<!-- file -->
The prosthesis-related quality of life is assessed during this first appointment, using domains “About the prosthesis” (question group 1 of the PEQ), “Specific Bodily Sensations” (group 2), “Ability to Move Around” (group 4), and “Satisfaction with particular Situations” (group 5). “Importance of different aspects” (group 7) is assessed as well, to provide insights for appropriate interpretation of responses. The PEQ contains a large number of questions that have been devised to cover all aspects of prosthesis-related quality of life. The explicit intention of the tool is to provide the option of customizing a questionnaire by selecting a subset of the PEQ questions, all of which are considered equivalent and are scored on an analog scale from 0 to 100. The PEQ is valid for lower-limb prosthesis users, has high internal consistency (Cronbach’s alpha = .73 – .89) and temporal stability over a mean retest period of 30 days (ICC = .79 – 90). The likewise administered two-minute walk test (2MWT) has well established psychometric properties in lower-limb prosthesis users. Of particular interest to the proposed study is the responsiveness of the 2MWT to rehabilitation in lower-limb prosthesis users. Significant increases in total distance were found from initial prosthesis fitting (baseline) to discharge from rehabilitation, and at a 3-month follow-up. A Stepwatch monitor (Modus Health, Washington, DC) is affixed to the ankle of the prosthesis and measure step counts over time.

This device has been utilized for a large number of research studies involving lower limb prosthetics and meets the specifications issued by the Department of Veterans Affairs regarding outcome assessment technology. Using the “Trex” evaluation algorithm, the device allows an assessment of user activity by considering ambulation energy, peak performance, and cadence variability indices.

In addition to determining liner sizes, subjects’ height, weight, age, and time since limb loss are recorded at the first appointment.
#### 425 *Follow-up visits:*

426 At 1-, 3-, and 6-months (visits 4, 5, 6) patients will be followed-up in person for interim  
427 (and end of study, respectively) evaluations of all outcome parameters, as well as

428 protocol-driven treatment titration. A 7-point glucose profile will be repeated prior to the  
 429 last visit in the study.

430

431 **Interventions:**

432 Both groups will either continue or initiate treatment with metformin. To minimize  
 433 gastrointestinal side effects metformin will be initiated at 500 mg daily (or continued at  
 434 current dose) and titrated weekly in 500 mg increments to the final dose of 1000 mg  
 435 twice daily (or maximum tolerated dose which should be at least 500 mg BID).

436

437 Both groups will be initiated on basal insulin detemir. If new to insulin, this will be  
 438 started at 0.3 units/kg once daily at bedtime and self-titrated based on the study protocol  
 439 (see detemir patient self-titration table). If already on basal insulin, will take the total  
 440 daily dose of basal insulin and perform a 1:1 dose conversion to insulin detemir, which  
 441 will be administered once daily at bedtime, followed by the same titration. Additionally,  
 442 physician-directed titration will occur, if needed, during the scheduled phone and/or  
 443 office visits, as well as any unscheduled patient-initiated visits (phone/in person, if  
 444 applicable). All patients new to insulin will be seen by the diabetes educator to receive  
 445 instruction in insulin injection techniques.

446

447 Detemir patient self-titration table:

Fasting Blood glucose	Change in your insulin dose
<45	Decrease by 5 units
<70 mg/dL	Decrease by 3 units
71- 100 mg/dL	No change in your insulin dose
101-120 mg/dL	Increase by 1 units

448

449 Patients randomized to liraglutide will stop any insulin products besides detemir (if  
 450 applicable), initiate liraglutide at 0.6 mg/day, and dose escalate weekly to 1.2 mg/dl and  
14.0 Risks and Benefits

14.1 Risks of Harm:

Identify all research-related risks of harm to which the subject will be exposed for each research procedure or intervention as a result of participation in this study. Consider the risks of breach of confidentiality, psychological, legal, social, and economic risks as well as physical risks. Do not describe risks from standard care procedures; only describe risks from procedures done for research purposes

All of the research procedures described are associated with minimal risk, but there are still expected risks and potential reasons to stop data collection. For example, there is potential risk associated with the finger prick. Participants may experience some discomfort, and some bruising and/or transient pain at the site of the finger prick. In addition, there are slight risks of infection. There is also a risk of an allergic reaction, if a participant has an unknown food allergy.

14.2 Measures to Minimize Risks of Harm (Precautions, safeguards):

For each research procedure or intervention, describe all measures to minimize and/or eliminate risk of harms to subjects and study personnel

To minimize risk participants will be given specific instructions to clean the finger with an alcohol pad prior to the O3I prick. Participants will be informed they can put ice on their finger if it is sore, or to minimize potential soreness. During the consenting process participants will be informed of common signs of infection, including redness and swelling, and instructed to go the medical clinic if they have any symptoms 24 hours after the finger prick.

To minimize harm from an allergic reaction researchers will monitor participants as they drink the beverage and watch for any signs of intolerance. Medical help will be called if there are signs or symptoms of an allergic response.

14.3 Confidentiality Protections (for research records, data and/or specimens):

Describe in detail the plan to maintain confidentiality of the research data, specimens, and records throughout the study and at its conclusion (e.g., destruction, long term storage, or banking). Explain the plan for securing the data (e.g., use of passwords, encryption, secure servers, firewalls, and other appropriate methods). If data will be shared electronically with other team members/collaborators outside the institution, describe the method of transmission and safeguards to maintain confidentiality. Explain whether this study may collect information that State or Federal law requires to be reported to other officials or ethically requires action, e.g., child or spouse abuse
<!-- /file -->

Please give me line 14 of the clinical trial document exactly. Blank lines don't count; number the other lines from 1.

 435 twice daily (or maximum tolerated dose which should be at least 500 mg BID).